Miami: "I chose life," April 4

Author Mildred Nitzberg – “I Chose Life” – is the speaker at the JGS of Greater Miami’s meeting on Sunday, April 4.

The meeting begins at 10am at the Greater Miami Jewish Federation, 4200 Biscayne Boulevard, Miami.

Nitzberg’s riveting story is about her husband who survived Auschwitz and the Holocaust and his 33-year search to find his missing brother. It also describes how her husband experienced a world of unmitigated evil and yet emerged with his sense of humanity intact.

“I Chose Life draws a picture of the struggle of my husband, Saul I. Nitzberg, M.D., as his privileged and peaceful life in a small town in eastern Poland was shattered by the inferno of World War II. From 1939 to 1945 he experienced life under Russian occupation, the Pruzhany ghetto, and Auschwitz. Following liberation from the concentration camp he worked prodigiously to rebuild his personal and professional life. Yet he was left with a lingering sense of a life not quite fulfilled, a gnawing ache that led him on a daunting journey to the Soviet Union in search of an elusive peace. He sought to find his brother, the sole remaining member of his family. Still unresolved, he returned to Auschwitz to face his nightmare years, to recite the Kaddish at that vast gravesite where his beloved parents were buried.”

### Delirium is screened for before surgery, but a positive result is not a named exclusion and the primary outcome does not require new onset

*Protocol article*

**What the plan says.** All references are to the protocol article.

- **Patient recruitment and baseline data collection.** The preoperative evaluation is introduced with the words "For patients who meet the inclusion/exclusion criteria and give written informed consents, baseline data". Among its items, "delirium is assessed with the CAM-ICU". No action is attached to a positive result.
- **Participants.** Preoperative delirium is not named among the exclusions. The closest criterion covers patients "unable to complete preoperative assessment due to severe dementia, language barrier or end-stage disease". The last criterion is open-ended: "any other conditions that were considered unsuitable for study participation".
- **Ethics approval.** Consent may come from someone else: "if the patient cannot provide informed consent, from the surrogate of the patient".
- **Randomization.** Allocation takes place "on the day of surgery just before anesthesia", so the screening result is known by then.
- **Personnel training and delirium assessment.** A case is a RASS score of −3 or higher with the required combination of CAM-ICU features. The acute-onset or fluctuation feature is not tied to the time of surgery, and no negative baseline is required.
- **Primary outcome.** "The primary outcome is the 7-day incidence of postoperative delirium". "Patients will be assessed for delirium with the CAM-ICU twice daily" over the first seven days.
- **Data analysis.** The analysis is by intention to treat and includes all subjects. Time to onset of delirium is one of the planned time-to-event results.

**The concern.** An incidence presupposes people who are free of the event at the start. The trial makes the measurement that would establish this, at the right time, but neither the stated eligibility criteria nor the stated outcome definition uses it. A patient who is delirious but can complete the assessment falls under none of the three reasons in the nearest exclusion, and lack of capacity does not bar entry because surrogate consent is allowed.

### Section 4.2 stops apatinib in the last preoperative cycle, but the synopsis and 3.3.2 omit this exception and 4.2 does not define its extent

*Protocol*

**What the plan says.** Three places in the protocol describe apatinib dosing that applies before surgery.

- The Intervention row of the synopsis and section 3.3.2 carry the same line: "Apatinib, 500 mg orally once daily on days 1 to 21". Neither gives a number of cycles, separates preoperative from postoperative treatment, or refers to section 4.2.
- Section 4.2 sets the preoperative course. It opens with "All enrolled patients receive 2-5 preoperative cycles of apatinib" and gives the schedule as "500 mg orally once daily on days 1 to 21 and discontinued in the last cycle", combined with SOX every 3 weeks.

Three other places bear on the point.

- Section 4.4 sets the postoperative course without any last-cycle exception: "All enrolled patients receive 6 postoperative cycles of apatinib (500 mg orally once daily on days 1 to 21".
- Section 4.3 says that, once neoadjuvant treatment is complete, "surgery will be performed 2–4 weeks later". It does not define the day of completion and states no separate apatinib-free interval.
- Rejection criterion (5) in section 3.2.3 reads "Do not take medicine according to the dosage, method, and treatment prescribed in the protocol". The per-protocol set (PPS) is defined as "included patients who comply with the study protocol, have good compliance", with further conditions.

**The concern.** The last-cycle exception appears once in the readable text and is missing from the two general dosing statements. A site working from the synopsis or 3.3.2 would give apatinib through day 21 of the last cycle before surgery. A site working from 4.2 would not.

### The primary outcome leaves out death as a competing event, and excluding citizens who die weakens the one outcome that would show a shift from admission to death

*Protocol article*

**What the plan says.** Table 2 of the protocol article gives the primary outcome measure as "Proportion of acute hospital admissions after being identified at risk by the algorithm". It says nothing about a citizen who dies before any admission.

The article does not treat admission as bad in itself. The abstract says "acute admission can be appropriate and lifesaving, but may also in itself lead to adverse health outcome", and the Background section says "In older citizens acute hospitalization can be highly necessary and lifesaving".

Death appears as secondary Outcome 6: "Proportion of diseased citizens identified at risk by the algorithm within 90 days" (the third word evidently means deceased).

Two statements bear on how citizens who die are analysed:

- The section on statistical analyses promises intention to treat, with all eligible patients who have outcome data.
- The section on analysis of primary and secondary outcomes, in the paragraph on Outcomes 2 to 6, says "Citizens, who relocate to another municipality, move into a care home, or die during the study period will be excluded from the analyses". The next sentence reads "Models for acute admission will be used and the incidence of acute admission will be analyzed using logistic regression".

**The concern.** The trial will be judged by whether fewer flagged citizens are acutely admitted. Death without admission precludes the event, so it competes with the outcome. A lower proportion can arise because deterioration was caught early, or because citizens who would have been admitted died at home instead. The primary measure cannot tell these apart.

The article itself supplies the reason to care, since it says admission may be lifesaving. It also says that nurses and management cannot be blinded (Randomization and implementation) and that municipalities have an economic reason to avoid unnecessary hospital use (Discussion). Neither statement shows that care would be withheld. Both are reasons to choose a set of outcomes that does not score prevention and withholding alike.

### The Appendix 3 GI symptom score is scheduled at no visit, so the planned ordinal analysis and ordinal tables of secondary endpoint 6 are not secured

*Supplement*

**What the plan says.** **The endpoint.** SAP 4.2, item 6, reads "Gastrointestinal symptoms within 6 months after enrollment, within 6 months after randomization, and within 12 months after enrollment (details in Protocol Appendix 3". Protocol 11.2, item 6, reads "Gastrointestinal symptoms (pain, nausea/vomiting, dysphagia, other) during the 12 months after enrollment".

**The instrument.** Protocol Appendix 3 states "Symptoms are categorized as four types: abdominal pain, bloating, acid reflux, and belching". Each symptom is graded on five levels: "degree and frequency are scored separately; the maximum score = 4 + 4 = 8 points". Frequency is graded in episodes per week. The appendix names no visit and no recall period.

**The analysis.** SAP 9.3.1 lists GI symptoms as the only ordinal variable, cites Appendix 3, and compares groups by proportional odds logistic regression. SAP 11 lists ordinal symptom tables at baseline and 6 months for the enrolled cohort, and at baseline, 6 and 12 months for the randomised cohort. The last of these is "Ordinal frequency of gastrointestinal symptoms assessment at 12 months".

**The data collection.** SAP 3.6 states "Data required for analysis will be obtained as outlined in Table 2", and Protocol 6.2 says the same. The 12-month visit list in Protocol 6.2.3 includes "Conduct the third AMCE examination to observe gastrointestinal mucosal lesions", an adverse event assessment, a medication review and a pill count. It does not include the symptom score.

Nitzberg has been collecting oral histories of survivors for many years, and has spoken to other JGSs, the Miami Book Fair and Meet the Author at the Holocaust Center in Hollywood.

For more information please see her website.

If available, David Hirschorn will also be here to discuss the latest on Yad Vashem. He is also very involved with Pages of Testimony. Guests and friends are always welcome. There is no admission fee.

Southern California: "Hitler’s Hidden Holocaust," April 11

A special screening of “Hitler’s Hidden Holocaust,” is the program for Yom Hashoah (Holocaust Memorial Day) at a meeting co-sponsored by the Jewish Genealogical Society of the Conejo Valley and Ventura County, and Temple Adat Elohim, on Sunday, April 11.